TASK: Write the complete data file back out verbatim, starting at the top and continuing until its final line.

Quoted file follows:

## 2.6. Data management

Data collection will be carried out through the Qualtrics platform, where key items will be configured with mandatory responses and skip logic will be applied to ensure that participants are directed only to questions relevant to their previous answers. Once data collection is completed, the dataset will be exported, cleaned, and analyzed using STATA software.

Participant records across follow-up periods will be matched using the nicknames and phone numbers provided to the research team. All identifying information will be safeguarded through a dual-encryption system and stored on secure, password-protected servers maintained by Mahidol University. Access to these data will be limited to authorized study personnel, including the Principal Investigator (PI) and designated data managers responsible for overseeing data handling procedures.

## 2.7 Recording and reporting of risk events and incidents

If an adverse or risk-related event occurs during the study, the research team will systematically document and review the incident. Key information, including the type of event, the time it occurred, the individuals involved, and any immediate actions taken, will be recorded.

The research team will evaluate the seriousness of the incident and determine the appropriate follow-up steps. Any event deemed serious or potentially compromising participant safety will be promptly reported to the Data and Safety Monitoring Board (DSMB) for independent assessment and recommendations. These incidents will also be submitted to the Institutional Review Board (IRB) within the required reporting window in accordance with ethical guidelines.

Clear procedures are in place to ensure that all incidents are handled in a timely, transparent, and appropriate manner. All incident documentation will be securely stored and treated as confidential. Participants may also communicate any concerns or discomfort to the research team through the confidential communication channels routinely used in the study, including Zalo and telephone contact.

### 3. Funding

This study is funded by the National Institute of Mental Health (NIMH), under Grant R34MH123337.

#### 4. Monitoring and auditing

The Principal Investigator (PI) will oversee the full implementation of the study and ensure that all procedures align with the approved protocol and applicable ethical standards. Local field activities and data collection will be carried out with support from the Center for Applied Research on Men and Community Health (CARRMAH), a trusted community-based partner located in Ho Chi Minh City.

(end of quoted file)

## 2.6. Data management

Data collection will be carried out through the Qualtrics platform, where key items will be configured with mandatory responses and skip logic will be applied to ensure that participants are directed only to questions relevant to their previous answers. Once data collection is completed, the dataset will be exported, cleaned, and analyzed using STATA software.

Participant records across follow-up periods will be matched using the nicknames and phone numbers provided to the research team. All identifying information will be safeguarded through a dual-encryption system and stored on secure, password-protected servers maintained by Mahidol University. Access to these data will be limited to authorized study personnel, including the Principal Investigator (PI) and designated data managers responsible for overseeing data handling procedures.

## 2.7 Recording and reporting of risk events and incidents

If an adverse or risk-related event occurs during the study, the research team will systematically document and review the incident. Key information, including the type of event, the time it occurred, the individuals involved, and any immediate actions taken, will be recorded.

The research team will evaluate the seriousness of the incident and determine the appropriate follow-up steps. Any event deemed serious or potentially compromising participant safety will be promptly reported to the Data and Safety Monitoring Board (DSMB) for independent assessment and recommendations. These incidents will also be submitted to the Institutional Review Board (IRB) within the required reporting window in accordance with ethical guidelines.

Clear procedures are in place to ensure that all incidents are handled in a timely, transparent, and appropriate manner. All incident documentation will be securely stored and treated as confidential. Participants may also communicate any concerns or discomfort to the research team through the confidential communication channels routinely used in the study, including Zalo and telephone contact.

### 3. Funding

This study is funded by the National Institute of Mental Health (NIMH), under Grant R34MH123337.

#### 4. Monitoring and auditing

The Principal Investigator (PI) will oversee the full implementation of the study and ensure that all procedures align with the approved protocol and applicable ethical standards. Local field activities and data collection will be carried out with support from the Center for Applied Research on Men and Community Health (CARRMAH), a trusted community-based partner located in Ho Chi Minh City.